When my colleagues and I developed the theory of real time electricity prices back in the dark ages (1982), we were amused to see that our equations allowed for the optimal price to be negative. Power companies would pay consumers to use more electricity! At the time, we thought it was a paradoxical case that was unlikely in practice, except possibly in the middle of the night in systems with lots of nuclear units.
Fast forward 30 years, and negative prices are a regular occurrence in real systems, including in Texas and California. And now they are even happing in the middle of the day. But there is still a puzzle: why don’t generators stop generating the moment the price goes negative?
Several blog posts from Berkeley’s great Energy Institute, and my response to one of them, show that real power systems can have a lot of unanticipated phenomena. Take together, these probably explain these apparently strange behaviors.
Source: Is Solar Really the Reason for Negative Electricity Prices? – Energy Institute Blog. and from Catherine Wolfram, Is the Duck Sinking?
Here is my solution to the puzzle proposed by Lucas David, which is “Why do hydro generators seem to keep generating when prices are negative? Why don’t they just spill water over the dam, without going through the generators?”
Part of the explanation for negative prices seems straightforward: subsidies for wind generation.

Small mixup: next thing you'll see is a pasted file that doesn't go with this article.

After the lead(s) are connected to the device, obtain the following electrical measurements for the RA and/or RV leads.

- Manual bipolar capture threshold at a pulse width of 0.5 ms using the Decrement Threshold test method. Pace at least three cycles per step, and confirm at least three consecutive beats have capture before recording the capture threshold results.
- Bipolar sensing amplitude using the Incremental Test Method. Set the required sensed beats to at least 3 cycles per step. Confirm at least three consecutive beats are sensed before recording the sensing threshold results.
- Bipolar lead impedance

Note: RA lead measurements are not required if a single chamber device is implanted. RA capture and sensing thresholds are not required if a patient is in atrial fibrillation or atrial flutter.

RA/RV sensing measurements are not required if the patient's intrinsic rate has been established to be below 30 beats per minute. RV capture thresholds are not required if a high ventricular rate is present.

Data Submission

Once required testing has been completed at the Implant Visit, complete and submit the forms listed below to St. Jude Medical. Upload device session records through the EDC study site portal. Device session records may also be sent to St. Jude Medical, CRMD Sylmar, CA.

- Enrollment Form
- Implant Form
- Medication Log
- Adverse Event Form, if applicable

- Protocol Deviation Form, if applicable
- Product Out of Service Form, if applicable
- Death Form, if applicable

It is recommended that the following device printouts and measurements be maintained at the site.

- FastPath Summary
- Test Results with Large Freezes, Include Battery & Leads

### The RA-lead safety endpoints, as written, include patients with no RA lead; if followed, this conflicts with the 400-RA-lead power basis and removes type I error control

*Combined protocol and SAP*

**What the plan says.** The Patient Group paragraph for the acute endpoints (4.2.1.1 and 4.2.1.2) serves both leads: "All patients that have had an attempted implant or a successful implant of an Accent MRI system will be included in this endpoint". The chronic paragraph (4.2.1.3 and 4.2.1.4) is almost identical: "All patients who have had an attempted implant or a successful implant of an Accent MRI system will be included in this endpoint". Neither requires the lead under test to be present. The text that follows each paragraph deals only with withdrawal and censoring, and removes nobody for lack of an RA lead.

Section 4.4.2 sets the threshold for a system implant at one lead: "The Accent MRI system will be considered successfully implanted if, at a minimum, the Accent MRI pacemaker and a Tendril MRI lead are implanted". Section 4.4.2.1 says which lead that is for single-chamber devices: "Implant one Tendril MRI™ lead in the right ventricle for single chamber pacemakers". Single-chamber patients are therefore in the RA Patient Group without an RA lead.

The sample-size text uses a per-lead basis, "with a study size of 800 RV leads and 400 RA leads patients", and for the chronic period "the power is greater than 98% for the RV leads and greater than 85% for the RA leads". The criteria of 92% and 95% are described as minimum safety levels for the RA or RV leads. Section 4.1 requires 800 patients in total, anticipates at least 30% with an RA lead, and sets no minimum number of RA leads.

The answer to the spillway question may also be straightforward: dam engineering.
Disposing of water is not free! More precisely, building a spillway is expensive, so dams are built with finite spillways. Look at discussions of dam spillway design, and it’s clear there are tradeoffs.
Many dams were built with seemingly adequate spillway capacity when they were originally constructed. In some cases, more recent data and improved hydrologic models dictate the need for increased spillway capacity. [In other words, spillway capacity is a constrained resource.]
When a dam overflows, it can catastrophically destroy the entire dam. Spillways provide a deliberate and safe route for excess water, but if the flow in a river is too large, the spillway itself can fail. This suggests that when a reservoir is close to full and inflow is high, safety requires running the generators in order to not overload the spillways. See this, for example .
The huge Oroville dam almost failed in this way a few months ago, so it is not just a hypothetical problem.
What about wind – why do wind generators keep operating when prices are negative? Wind subsidies were discussed extensively for Texas when it had negative prices in 2015. The TL;DR from what I read was that federal and state subsidies for wind were the main culprit:
” But wind operators have another advantage over generators that use coal or natural gas: a federal production tax credit of 2.3 cents per kilowatt-hour that applies to every kilowatt of power produced. And that means that even if wind operators give the power away or offer the system money to take it, they still receive a tax credit equal to $23 per megawatt-hour.
It appears that wind generation still receives a subsidy of about $.02 /kwh or $20/Mwh. See https://energy.gov/savings/renewable-electricity-production-tax-credit-ptc. So prices will have to go more negative $20/MWh than this to lead to curtailed wind generation.
Are these two factors enough to explain the negative prices? Not clear. But whenever a dam’s spillways are are operating at full capacity, its operators must run the generators, even when prices are negative. Perhaps that plus the wind subsidy together explain the level and extent of negative prices this year. A term paper project for an MS student at UCSD or Berkeley?